I had the pleasure of serving as a coach at the Pennsylvania Women's Conference this year. It was an amazing experience. I and 40 other ICF coaches were able to discuss coaching, and coach over 200 women. Just extraordinary! I also got to enjoy the guest speakers and some of the festivities on my downtime. During this event, there was a common theme that I noticed. Many women were plagued with Impostor Syndrome. For transparency, I experience impostor syndrome as well. It can do a real mind-f@$k on you.
There have been times where I feared my coaching wasn't good enough. My training wasn't good enough. I wasn't good enough and was a total fraud. Why? Maybe I was afraid to fail. Or, possibly, I was intimated by those more skilled than me. Who knows? But, the feeling sucks! What I learned, however, was this feeling and the accompanied thoughts were all in my mind. My wacky self-sabotaging mind-monster got loose from her cage and played tricks on my imagination. There was never any real proof that I wasn't good enough or was a fake. Yes, there are more skilled coaches than me, rightfully so. But, I receive great feedback back on my delivery of services. Yet, when my mind-monster escapes, she wreaks havoc on my confidence. Anytime you fear you are not good enough or that you are a fraud, you are likely suffering from impostor syndrome. You are in great company and are not alone!
Imposter syndrome refers to the persistent feeling of insecurity, fear, self-doubt and appearing fake, although there is no evidence to support these feelings (other than what's in your own mind). There are many studies about this feeling of fakeness and self-doubt. Even former First Lady Michelle Obama wrote in her book and has mentioned in interviews she has felt impostor syndrome. She is not the only one. Many celebrities, CEOs, and high achievers feel they are fake or not as good as they imagine. So, impostor syndrome is common. Now, "what if" is an interesting little side-kick gremlin, too. It fuels impostor syndrome. It also comes from our self-doubt and fears of uncertainty. What if plays on our inability to control something, that's---well, out of our control. What if is also a bottomless pit. You can always come up with "what if..." scenarios that will never, ever occur.
What can you do about impostor syndrome?
Know that its more imagined than real
Create and recite your own, specific positive affirmation each day
Practice self-compassion meditation
Remember you can manage and control imposter syndrome if you are aware of it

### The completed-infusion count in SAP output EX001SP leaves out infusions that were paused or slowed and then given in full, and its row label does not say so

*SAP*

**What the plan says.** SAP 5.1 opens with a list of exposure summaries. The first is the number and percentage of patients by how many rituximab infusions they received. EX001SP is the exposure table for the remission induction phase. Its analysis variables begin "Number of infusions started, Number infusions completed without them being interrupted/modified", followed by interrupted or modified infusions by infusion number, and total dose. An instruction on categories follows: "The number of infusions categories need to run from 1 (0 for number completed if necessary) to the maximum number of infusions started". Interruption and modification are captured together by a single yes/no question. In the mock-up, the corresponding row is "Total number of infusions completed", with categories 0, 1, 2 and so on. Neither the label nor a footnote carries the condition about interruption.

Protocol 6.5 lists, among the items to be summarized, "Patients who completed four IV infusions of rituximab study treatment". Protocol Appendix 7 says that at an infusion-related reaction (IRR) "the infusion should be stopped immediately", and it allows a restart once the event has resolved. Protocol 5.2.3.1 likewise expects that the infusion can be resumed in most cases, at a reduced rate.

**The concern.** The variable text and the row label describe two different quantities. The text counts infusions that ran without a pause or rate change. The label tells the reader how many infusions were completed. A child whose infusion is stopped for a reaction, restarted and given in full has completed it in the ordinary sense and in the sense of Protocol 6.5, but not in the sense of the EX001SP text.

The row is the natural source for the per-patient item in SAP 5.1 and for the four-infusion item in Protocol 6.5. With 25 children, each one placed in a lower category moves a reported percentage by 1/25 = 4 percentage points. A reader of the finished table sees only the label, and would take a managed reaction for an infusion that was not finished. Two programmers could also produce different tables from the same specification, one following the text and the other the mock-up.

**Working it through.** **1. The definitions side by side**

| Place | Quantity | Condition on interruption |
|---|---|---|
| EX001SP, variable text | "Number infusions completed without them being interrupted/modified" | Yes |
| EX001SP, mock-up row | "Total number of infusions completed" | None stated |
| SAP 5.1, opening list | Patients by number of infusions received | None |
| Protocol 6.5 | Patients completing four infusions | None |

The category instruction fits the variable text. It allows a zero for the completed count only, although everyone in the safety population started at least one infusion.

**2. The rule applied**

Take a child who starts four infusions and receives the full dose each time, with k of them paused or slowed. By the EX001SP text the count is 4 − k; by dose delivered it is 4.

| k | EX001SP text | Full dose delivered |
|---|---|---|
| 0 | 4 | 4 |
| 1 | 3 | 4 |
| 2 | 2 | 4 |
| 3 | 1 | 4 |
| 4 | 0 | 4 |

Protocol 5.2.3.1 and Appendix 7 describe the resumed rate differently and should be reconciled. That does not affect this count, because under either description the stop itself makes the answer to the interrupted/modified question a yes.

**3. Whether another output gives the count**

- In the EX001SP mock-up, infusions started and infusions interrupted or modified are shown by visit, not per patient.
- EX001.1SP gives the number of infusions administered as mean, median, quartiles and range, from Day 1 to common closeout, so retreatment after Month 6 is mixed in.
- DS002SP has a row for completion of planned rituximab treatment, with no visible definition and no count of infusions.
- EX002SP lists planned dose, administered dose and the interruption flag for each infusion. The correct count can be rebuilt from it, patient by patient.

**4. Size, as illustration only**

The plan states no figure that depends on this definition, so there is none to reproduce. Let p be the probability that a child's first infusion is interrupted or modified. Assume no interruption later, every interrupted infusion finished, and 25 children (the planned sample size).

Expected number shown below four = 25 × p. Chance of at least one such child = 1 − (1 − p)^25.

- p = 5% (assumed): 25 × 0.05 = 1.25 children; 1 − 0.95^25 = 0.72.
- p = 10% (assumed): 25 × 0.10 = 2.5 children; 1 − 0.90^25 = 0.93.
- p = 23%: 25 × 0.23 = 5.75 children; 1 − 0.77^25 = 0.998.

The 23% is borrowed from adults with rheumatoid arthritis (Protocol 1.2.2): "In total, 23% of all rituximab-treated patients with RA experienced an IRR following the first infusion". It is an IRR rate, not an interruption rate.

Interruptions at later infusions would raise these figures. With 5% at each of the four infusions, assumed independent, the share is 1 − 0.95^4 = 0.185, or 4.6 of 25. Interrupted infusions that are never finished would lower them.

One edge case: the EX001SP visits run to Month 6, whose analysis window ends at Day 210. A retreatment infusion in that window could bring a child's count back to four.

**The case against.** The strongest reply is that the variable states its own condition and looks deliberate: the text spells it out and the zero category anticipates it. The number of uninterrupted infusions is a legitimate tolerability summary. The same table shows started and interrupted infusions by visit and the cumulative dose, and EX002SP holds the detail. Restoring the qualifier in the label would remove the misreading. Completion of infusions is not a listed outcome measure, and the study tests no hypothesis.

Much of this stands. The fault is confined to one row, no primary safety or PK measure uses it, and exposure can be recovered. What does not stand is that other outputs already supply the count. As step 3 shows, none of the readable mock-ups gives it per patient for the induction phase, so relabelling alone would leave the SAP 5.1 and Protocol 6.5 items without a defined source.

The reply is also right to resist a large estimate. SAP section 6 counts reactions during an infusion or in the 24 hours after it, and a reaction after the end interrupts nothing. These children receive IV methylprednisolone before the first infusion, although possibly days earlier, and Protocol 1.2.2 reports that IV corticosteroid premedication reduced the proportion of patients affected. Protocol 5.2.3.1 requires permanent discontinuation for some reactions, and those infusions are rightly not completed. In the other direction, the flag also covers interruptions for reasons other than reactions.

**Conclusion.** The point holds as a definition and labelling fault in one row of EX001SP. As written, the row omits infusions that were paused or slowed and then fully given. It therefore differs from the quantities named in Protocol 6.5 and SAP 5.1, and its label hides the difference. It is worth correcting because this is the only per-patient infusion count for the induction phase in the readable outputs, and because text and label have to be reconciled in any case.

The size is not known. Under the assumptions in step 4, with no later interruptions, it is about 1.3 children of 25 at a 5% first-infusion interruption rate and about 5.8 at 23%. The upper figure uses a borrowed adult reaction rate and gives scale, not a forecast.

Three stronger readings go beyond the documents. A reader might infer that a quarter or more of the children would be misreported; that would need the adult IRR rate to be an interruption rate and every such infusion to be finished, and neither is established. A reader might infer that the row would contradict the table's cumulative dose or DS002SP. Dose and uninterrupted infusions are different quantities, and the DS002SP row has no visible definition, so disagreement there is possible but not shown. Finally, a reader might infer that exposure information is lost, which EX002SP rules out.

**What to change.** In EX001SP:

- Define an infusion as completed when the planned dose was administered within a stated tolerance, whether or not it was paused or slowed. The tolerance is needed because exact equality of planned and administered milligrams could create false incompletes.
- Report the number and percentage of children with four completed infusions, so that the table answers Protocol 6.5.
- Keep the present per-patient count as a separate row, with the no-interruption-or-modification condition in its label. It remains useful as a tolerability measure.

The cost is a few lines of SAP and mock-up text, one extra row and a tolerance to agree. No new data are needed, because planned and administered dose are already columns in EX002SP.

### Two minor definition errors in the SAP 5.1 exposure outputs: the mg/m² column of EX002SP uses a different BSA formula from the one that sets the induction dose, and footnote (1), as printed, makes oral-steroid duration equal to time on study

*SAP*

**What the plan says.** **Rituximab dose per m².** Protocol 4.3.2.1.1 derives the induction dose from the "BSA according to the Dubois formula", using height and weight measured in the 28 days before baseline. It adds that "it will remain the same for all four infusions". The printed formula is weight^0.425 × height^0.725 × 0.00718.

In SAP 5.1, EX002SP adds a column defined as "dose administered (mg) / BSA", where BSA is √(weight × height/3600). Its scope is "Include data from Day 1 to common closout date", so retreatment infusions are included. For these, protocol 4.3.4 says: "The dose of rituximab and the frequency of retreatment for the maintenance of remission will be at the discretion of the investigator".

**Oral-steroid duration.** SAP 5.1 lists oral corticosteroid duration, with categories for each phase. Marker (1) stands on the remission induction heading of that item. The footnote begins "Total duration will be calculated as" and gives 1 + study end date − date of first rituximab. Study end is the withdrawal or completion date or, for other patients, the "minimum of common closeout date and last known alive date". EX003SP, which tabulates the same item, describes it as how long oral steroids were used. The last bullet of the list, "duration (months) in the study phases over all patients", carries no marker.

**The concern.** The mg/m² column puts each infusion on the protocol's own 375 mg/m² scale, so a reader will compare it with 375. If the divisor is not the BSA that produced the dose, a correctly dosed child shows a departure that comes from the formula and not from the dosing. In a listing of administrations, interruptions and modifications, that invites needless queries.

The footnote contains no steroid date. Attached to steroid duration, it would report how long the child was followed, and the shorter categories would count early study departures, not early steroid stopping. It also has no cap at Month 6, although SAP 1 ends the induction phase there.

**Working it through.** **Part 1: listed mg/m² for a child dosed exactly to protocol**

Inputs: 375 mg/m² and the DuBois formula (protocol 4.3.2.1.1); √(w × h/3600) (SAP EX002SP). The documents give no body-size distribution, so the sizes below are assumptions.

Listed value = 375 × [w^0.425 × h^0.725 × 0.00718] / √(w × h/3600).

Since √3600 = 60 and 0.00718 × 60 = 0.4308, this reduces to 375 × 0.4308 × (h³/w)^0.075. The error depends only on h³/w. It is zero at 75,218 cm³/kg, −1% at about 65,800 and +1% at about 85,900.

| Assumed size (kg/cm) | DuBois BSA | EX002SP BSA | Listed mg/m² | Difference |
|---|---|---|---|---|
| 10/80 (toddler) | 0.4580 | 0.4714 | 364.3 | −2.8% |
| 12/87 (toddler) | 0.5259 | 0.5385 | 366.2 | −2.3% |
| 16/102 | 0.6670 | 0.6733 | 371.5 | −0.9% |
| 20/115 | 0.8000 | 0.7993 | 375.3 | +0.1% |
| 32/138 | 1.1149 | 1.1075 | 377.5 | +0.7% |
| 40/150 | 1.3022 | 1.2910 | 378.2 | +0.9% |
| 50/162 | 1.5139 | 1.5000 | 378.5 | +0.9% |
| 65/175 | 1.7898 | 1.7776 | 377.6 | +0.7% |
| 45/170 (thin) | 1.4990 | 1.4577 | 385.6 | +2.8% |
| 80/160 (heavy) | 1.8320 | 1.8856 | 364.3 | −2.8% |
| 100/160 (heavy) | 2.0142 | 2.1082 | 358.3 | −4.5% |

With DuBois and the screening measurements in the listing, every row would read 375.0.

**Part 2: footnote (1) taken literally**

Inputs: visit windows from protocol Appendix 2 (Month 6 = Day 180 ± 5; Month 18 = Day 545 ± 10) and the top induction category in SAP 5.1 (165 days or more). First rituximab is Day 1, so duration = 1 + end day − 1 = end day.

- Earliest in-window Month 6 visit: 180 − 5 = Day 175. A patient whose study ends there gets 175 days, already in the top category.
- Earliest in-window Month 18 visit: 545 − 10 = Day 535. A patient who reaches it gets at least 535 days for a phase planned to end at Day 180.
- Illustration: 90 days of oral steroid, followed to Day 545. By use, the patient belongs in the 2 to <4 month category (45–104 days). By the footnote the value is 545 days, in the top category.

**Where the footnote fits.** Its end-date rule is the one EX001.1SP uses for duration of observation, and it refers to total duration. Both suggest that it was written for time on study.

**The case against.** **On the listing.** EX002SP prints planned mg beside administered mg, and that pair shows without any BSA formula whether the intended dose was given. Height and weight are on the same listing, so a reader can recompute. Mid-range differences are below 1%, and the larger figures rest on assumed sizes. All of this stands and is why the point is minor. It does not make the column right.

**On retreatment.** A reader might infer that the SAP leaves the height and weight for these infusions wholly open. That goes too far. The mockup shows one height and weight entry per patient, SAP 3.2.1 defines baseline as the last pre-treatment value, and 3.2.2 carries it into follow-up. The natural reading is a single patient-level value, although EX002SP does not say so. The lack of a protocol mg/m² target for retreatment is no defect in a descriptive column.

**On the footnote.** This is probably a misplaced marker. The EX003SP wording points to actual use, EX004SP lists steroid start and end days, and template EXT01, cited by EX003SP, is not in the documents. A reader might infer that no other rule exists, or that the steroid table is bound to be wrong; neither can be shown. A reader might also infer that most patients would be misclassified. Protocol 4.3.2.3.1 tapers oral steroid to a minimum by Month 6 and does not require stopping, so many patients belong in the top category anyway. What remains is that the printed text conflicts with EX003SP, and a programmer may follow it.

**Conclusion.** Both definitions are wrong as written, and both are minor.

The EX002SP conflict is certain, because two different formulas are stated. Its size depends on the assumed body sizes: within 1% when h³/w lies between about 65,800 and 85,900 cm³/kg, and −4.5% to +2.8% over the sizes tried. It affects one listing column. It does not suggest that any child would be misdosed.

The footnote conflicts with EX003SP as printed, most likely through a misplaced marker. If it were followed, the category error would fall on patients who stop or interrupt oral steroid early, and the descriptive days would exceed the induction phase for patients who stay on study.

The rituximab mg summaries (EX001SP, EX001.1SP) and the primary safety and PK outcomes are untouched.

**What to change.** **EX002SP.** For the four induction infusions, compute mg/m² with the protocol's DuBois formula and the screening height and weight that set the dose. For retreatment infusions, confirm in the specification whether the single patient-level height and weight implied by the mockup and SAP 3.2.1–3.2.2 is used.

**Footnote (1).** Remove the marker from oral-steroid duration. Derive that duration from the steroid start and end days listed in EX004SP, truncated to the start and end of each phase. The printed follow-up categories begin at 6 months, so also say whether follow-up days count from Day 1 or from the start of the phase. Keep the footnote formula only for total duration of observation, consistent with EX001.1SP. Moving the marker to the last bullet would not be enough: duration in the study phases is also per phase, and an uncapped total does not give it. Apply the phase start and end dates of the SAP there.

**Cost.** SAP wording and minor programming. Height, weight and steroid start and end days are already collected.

Know that shyt happens and the world won't end when shyt happens
Remember nothing is perfect, including you or me and that's OK!
Talk to your coach, mentor, or ally about what you are feeling
Reframe the negative "what if" or "self-doubt" into a positive statement
Make a list of all your strengths--those you know, and those people have mentioned to you
You are good enough! You are good enough, you are not an impostor and you belong with the best of them!
The underlying approach to dealing with impostor syndrome (and its friend "what if") is to focus on the positives. Remember, you are were you are because you deserve it and worked your ass off to get there. You can also plan and prepare for any risks, to the extent you can identify what those risks are and mitigate foreseen issues. But, at the very worse, you can remember you will survive and get over any mishaps if they occur. You are good enough! You are not an impostor and you belong with the best of them!
Dr. “Coach Dawn” Reid is the CEO and founder of Reid Ready Life Coaching, a premiere provider of coaching services and coach training. As a coach, Dr. Reid helps women entrepreneurs create SMART-R™ goals and work-life harmony, while growing profitable businesses as wives and moms. She will partner with you so that you can identify how to find solutions and resources to overcome obstacles that block you from achieving your goals and living your best life. Book your Complimentary Discovery Session to see how she can help you achieve important goals.
Learn how Reid Ready Life Coaching helps aspiring coaches or coaching professionals within organizations to develop core coaching competencies, implement peer-coaching programs, and create compliance and ethical awareness through policy and protocol coaching. Visit: www.reidreadycoaching.com.